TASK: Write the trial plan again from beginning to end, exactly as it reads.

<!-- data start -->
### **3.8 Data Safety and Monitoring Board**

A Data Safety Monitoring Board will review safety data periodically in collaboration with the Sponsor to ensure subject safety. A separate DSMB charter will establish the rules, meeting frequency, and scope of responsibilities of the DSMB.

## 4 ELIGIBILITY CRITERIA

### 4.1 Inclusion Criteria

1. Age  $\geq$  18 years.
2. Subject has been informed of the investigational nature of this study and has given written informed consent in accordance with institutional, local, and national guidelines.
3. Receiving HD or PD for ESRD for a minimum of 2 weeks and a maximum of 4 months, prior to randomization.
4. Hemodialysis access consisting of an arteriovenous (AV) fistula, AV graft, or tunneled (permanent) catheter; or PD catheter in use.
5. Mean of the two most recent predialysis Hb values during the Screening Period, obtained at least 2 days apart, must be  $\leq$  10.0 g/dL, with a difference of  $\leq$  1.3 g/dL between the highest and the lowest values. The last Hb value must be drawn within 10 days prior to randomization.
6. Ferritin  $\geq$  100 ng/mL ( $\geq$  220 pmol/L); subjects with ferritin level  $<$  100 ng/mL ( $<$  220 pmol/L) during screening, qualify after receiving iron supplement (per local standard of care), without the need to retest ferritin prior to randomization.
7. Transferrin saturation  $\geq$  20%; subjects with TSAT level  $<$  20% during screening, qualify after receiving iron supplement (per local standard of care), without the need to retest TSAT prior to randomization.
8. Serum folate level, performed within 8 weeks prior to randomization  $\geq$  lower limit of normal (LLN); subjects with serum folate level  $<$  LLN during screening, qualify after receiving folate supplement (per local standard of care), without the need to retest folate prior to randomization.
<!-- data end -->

### **3.8 Data Safety and Monitoring Board**

A Data Safety Monitoring Board will review safety data periodically in collaboration with the Sponsor to ensure subject safety. A separate DSMB charter will establish the rules, meeting frequency, and scope of responsibilities of the DSMB.

## 4 ELIGIBILITY CRITERIA

### 4.1 Inclusion Criteria

1. Age  $\geq$  18 years.
2. Subject has been informed of the investigational nature of this study and has given written informed consent in accordance with institutional, local, and national guidelines.
3. Receiving HD or PD for ESRD for a minimum of 2 weeks and a maximum of 4 months, prior to randomization.
4. Hemodialysis access consisting of an arteriovenous (AV) fistula, AV graft, or tunneled (permanent) catheter; or PD catheter in use.
5. Mean of the two most recent predialysis Hb values during the Screening Period, obtained at least 2 days apart, must be  $\leq$  10.0 g/dL, with a difference of  $\leq$  1.3 g/dL between the highest and the lowest values. The last Hb value must be drawn within 10 days prior to randomization.
6. Ferritin  $\geq$  100 ng/mL ( $\geq$  220 pmol/L); subjects with ferritin level  $<$  100 ng/mL ( $<$  220 pmol/L) during screening, qualify after receiving iron supplement (per local standard of care), without the need to retest ferritin prior to randomization.
7. Transferrin saturation  $\geq$  20%; subjects with TSAT level  $<$  20% during screening, qualify after receiving iron supplement (per local standard of care), without the need to retest TSAT prior to randomization.
8. Serum folate level, performed within 8 weeks prior to randomization  $\geq$  lower limit of normal (LLN); subjects with serum folate level  $<$  LLN during screening, qualify after receiving folate supplement (per local standard of care), without the need to retest folate prior to randomization.